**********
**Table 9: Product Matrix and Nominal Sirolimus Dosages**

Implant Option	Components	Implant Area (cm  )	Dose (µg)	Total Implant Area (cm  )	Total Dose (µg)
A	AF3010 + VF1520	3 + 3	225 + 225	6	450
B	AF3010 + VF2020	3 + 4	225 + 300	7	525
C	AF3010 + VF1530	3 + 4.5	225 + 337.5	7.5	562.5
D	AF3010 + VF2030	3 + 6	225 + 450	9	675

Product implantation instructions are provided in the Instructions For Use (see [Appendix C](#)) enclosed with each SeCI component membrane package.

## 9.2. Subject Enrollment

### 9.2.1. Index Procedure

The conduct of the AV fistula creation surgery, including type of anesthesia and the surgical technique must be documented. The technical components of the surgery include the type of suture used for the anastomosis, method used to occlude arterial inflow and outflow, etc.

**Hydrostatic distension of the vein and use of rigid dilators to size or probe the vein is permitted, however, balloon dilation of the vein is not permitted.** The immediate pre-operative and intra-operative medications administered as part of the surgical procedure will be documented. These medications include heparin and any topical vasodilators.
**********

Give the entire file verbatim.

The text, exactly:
**Table 9: Product Matrix and Nominal Sirolimus Dosages**

Implant Option	Components	Implant Area (cm  )	Dose (µg)	Total Implant Area (cm  )	Total Dose (µg)
A	AF3010 + VF1520	3 + 3	225 + 225	6	450
B	AF3010 + VF2020	3 + 4	225 + 300	7	525
C	AF3010 + VF1530	3 + 4.5	225 + 337.5	7.5	562.5
D	AF3010 + VF2030	3 + 6	225 + 450	9	675

Product implantation instructions are provided in the Instructions For Use (see [Appendix C](#)) enclosed with each SeCI component membrane package.

## 9.2. Subject Enrollment

### 9.2.1. Index Procedure

The conduct of the AV fistula creation surgery, including type of anesthesia and the surgical technique must be documented. The technical components of the surgery include the type of suture used for the anastomosis, method used to occlude arterial inflow and outflow, etc.

**Hydrostatic distension of the vein and use of rigid dilators to size or probe the vein is permitted, however, balloon dilation of the vein is not permitted.** The immediate pre-operative and intra-operative medications administered as part of the surgical procedure will be documented. These medications include heparin and any topical vasodilators.